Sep 042021

The Star Trek: The Original 4-Movie Collection is a solid enough of a set and does have respectable 4K video along with the audio which is likely the same from past Blu-ray releases, even so still high quality.



Star Trek: The Original 4-Movie Collection

Genre(s): Science Fiction, Adventure
Paramount | NR – 469 min. – $90.99 | September 7, 2021

Date Published: 09/04/2021 | Author: The Movieman

Directed by: Robert Wise (Star Trek: TMP); Nicholas Meyer (Star Trek II); Leonard Nimoy (Star Trek III, IV)

Writer(s): Gene Roddenberry (created by); Alan Dean Foster (story), Harold Livingston (screenplay) (Star Trek: TMP); Harve Bennett and Jack B. Sowards (story), Jack B. Sowards (screenplay) (Star Trek II); Harve Bennett (written by) (Star Trek III); Leonard Nimoy & Harve Bennett (story), Steve Meerson & Peter Krikes and Harve Bennett & Nicholas Meyer (screenplay) (Star Trek IV)

Cast: William Shatner, Leonard Nimoy, DeForest Kelley, James Doohan, George Takei, Walter Koenig, Nichelle Nichols, Ricardo Montalban, Bibi Besch, Merritt Butrick, Kirstie Alley, Jane Wyatt, Catherine Hicks, Mark Lenard, Robin Curtis

Features: Commentaries, Featurettes, Interviews, Trailers, Galleries
Slip Cover: Yes (slip case)
Digital Copy: Yes
Formats Included: 4K, Blu-ray
Number of Discs: 8

Audio (4K): English (Dolby TrueHD 7.1), German (Dolby TrueHD 2.0), Spanish (Dolby Digital 1.0), French (Dolby Digital 1.0), Japanese (Dolby Digital 1.0); Japanese (Dolby Digital 5.1) (Star Trek III and IV only)
Video (4K): 2160p/Widescreen 2.35
Dynamic Range: HDR10, Dolby Vision
Subtitles: English SDH, French, Spanish
Codecs: HEVC / H.265 (4K), MPEG-4 AVC (BD)
Region(s): A, B, C

Note: Portions were copied over from my 2009 review of the complete collection. The updated portions are for the 4K video as the audio appears to be the same.

THE MOVIES — 3.75/5

Plot: A massive alien presence of enormous power enters Federation space, destroying three powerful Klingon cruisers and neutralizing everything in its path. As it heads towards Earth, Admiral James T. Kirk (WILLIAM SHATNER) returns to the helm of an updated U.S.S. Enterprise and sets course to meet the aggressor head-on.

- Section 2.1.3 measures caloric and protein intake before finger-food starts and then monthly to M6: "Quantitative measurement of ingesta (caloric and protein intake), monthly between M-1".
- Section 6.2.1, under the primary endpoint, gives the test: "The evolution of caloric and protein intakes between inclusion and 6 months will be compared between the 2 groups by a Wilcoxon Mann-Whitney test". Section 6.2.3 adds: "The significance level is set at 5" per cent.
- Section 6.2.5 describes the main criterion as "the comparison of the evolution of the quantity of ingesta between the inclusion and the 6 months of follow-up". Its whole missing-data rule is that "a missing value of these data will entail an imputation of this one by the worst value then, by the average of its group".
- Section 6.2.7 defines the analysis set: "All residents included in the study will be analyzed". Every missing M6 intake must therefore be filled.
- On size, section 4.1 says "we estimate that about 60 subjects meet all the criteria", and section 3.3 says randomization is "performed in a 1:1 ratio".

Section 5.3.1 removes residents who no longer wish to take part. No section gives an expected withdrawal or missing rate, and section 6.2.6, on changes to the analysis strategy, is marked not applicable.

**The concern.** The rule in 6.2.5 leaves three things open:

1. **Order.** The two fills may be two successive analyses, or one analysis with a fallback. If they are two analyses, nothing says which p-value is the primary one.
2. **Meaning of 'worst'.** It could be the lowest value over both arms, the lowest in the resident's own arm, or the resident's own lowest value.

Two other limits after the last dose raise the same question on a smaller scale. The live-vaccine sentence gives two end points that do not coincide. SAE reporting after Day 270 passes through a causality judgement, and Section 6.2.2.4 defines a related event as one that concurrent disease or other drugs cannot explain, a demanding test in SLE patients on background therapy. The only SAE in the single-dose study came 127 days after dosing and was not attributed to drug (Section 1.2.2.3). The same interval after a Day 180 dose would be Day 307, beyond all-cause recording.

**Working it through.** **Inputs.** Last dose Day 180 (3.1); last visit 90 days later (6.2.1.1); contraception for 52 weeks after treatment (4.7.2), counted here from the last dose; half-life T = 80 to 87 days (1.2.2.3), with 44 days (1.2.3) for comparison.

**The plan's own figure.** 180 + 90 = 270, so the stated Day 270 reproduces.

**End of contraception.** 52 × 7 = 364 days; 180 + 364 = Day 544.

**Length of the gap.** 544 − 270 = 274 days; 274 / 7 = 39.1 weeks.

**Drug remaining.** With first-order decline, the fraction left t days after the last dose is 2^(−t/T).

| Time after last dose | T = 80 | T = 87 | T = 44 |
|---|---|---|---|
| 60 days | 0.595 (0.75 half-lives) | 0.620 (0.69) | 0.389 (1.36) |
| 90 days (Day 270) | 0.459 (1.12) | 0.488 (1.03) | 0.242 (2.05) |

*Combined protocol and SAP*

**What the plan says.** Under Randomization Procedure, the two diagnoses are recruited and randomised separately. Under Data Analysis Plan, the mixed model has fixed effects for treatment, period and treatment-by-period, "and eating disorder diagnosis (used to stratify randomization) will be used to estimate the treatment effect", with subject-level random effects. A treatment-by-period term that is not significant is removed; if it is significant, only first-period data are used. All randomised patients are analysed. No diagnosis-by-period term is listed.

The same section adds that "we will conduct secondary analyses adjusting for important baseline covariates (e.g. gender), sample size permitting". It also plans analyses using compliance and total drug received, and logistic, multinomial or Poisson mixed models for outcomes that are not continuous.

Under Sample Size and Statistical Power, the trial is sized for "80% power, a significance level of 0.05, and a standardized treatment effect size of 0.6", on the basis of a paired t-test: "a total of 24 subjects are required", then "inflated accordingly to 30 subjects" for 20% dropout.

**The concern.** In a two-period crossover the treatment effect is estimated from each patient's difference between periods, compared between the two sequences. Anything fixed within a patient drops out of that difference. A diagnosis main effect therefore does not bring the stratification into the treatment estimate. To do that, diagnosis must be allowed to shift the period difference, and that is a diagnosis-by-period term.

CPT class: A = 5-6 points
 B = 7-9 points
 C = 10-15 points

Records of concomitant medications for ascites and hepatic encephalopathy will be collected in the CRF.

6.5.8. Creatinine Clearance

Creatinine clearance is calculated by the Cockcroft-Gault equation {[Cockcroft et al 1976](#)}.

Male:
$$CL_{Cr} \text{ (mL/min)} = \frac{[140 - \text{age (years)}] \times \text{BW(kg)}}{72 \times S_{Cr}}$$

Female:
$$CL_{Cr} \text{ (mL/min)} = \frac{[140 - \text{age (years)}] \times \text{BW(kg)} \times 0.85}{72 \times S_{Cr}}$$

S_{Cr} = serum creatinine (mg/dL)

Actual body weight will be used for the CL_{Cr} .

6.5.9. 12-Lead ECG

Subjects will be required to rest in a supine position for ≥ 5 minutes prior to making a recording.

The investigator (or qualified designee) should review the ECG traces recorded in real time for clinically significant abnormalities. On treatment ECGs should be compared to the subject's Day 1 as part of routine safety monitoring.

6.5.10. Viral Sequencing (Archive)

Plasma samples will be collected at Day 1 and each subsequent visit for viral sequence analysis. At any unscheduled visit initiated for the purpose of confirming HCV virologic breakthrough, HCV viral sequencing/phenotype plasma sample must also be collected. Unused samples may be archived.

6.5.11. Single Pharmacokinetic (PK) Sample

Review: Short version of my thoughts on this first Star Trek feature film: snooze-fest. The movie actually starts out well enough introducing (or re-introducing for fans of the series) to Spock and Kirk, the Starship Enterprise herself along with developing an uncomfortable feud between Kirk and the Enterprise’s current captain (whom Kirk demoted to XO to take command).

Outside of that, though, this is a movie that could probably be skipped and only even slightly enjoyable for true fans of the series. I remember groaning after several minutes watching the “exciting” revelation of an alien ship with the occasional intercutting of seeing shocked faces of the Enterprise crew. Literately there was no dialogue during this time as if the audience is supposed to be on pins and needles wondering what they are looking at (it’s also an obvious copy/homage to 2001: A Space Odyssey). Perhaps 30 years ago, it was impressive. That’s not so much the case anymore.

The cast works well together with William Shatner slinking into the Kirk character as well as Leonard Nimoy playing Spock. Along with DeForest Kelly as Dr. Leonard “Bones” McCoy, the trio have great chemistry obviously mined from the television series. 3.0/5

Plot: Feeling that the future holds nothing close to what the past once did, Admiral James T. Kirk (SHATNER) begins to believe that galloping around the cosmos is a game for the young. Yet on a routine inspection of the U.S.S. Enterprise, Kirk’s Starfleet career enters a new chapter as a result of his most vengeful nemesis: Khan Noonien Singh (RICARDO MONTALBAN), the genetically enhanced conqueror from late 20th-century Earth. Escaping his forgotten prison, Khan sets his sights on capturing Project Genesis, a device of god-like power, and the utter destruction of Kirk.

Review: I can say with little equivocation Star Trek II: The Wrath of Khan is one of the best sequels ever made behind only The Godfather Part II, The Dark Knight and The Empire Strikes Back. I hadn’t seen the movie in several years so much of it felt new, but I was fully immersed, not an easy task when you watch several movies every week.

What makes Star Trek II head and shoulders above the first movie is it is filled with fantastic action, gripping suspense and a true heart at its core with an ending in which if you do not shed even a single tear, you are not human. I can’t think of a single thing where this sequel was not better than the original. Its 112-minute running time was perfect telling an interesting story with a cruel villain played by the late and great Ricardo Montalban. Add in the life-long friendship between Kirk and Spock (played to perfection by William Shatner and Leonard Nimoy), and you have a great and memorable movie.

The movie was directed by Nicholas Meyers, Star Trek II also features a solid supporting cast including DeForest Kelley, James Doohan, George Takei and Kirstie Alley. I know many are/will be disappointed that the director’s cut was not the version used in this set, and while I share the feeling, getting this theatrical version on Blu-ray is still great, but I’m 99% sure that one will come to Blu-ray and hopefully as a standalone release. 4.5/5